“Had a blast playing with him, competing against him in college. He's a competitor, a winner, a great baseball player,” Bregman said of Swanson. “He does a lot of things well on the baseball field.”
This is the third season in a row Swanson has been in the playoffs with Atlanta, but his first World Series.
Houston has been to the playoffs in all five of Bregman's full seasons. This is the third World Series for the Astros in that span, including their 2017 title.
THIS IS REAL
Brian Snitker is in his 45th season in Braves organization as a player, coach or manager. This is his first World Series.
“All day yesterday I roamed the house and was numb. I’m starting to get feeling back in my body and mind and everything,” Snitker said Monday after arriving in Houston. “Really just the thought that, my God, we’re in the World Series. ... And how hard it is to get here.”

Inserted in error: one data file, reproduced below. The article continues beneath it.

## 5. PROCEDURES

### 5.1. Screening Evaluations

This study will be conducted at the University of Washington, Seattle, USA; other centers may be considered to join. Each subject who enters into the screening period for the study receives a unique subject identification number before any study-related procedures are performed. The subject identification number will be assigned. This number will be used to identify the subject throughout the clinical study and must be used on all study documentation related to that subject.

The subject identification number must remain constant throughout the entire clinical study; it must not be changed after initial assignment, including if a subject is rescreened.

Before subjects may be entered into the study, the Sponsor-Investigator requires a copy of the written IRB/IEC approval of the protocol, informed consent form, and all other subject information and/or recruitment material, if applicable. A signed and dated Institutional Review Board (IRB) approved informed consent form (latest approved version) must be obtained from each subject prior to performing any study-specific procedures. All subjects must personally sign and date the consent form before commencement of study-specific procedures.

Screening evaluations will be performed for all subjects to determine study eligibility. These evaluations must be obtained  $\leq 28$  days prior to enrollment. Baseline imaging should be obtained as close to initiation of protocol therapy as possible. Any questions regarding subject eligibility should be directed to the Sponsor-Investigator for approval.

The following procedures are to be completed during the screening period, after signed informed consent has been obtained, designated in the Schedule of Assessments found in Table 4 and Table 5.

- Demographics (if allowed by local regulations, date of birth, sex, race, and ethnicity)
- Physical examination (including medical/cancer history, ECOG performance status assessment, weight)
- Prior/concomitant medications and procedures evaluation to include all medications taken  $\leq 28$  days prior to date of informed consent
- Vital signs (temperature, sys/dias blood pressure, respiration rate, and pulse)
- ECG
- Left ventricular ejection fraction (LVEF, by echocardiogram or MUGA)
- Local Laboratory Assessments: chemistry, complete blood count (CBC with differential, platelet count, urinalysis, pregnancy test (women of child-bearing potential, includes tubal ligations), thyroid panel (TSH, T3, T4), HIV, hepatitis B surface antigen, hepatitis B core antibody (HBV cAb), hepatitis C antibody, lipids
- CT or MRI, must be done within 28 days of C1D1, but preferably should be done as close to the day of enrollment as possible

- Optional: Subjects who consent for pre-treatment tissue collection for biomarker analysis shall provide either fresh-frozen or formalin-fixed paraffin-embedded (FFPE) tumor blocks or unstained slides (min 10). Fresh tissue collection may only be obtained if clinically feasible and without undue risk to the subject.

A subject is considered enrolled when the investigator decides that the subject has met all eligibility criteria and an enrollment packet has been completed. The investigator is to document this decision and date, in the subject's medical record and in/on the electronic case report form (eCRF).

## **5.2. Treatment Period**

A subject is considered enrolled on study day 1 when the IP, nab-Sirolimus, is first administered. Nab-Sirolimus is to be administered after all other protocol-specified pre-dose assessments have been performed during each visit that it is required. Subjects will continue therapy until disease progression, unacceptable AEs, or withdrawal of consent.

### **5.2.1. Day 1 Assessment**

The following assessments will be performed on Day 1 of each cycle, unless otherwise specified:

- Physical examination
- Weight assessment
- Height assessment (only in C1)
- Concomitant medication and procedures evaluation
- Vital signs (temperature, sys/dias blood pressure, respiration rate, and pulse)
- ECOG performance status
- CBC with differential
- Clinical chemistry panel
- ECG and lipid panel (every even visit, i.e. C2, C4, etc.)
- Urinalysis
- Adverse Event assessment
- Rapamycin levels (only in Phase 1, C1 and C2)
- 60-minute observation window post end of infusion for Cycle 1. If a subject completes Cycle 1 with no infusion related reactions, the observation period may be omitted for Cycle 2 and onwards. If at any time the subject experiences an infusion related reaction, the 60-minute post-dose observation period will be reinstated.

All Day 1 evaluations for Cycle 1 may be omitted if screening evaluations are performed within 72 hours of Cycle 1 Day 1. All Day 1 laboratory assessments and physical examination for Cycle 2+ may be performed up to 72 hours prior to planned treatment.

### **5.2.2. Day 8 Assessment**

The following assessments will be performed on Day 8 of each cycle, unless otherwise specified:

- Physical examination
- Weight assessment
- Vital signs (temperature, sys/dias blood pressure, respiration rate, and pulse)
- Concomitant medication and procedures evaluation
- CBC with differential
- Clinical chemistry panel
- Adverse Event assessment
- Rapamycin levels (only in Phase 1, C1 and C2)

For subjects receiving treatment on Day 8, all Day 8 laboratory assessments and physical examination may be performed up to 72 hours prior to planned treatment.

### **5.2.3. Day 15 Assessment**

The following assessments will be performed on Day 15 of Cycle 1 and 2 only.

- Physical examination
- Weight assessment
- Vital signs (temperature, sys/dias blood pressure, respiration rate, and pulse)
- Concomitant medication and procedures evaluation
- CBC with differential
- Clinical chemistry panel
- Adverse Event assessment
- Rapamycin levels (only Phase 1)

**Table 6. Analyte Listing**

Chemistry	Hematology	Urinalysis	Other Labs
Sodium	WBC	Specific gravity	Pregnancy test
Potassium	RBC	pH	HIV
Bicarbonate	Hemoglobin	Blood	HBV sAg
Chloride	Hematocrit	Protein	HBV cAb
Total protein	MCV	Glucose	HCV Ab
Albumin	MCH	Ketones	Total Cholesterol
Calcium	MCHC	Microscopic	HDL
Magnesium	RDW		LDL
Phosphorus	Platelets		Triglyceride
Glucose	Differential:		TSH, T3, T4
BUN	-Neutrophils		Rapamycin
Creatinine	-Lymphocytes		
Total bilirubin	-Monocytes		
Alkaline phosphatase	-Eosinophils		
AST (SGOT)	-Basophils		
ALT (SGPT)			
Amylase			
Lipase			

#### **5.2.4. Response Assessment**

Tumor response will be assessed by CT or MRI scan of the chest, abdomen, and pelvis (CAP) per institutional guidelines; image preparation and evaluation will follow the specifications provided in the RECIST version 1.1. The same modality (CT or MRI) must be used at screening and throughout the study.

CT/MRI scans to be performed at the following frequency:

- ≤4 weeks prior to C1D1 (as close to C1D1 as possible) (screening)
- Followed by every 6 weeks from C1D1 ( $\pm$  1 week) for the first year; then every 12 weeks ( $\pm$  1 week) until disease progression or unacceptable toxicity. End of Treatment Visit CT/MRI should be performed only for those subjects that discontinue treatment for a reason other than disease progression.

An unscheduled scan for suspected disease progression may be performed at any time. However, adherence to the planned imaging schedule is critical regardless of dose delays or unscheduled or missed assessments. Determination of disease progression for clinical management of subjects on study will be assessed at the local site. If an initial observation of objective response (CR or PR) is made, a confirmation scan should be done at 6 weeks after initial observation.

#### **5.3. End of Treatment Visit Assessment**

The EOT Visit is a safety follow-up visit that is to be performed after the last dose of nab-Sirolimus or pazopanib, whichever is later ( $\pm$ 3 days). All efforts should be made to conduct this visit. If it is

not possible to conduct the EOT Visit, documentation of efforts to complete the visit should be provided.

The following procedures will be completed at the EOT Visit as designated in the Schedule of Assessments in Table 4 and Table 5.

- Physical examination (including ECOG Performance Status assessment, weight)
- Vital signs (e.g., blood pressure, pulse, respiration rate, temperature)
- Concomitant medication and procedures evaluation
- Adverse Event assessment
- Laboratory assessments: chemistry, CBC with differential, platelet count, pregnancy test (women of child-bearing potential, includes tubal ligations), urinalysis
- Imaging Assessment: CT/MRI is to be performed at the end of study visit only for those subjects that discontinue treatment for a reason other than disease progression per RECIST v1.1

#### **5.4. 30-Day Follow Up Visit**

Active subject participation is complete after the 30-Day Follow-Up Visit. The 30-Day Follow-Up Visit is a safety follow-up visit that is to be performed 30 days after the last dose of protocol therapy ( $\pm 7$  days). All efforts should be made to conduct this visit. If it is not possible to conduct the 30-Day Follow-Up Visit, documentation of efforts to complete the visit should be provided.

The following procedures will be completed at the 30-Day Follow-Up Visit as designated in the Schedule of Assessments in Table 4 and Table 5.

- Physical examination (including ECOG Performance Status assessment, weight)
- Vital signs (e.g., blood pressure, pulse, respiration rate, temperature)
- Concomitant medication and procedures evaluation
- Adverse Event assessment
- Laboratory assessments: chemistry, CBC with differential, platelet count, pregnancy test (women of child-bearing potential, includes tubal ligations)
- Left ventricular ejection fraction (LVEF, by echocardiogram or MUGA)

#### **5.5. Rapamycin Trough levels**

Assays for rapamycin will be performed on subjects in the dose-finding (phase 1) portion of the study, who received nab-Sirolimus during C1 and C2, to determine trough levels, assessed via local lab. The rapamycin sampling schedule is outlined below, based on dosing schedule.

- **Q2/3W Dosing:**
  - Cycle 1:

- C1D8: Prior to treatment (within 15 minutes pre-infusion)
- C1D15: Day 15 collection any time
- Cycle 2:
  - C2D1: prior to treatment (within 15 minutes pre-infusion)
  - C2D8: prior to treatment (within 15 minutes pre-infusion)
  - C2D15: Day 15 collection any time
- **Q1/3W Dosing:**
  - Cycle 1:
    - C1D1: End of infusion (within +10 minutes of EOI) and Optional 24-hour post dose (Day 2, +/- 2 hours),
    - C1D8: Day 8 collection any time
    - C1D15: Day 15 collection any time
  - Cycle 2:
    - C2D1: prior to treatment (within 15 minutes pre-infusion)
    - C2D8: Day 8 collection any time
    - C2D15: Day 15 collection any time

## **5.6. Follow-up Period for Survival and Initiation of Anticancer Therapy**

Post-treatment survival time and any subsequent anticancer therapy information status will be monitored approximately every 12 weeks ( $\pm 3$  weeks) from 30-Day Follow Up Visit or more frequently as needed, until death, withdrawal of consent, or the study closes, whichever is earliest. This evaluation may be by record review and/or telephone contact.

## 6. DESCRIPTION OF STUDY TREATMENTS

There is also the family connection since his son, Troy, is a hitting coach for the Astros.
The 66-year-old Snitker, in his sixth season as the big league manager, described being at the World Series as “kind of surreal for me.”
His three stints as an assistant coach on the Braves' big league staff came before and after they went to five World Series from 1991-99, winning in 1995. He started in the organization as an undrafted player who was part of four minor league seasons from 1977-80.
NOT WINNING AT HOME
No team has won a World Series game in its home stadium since the Los Angeles Dodgers in Game 3 of the 2018 World Series.
That was the 18-inning marathon at Dodgers Stadium, before the Red Sox won the next two games there to clinch their fourth World Series title in a span of 15 seasons. Boston did win the first two games of that 2018 Series at Fenway Park.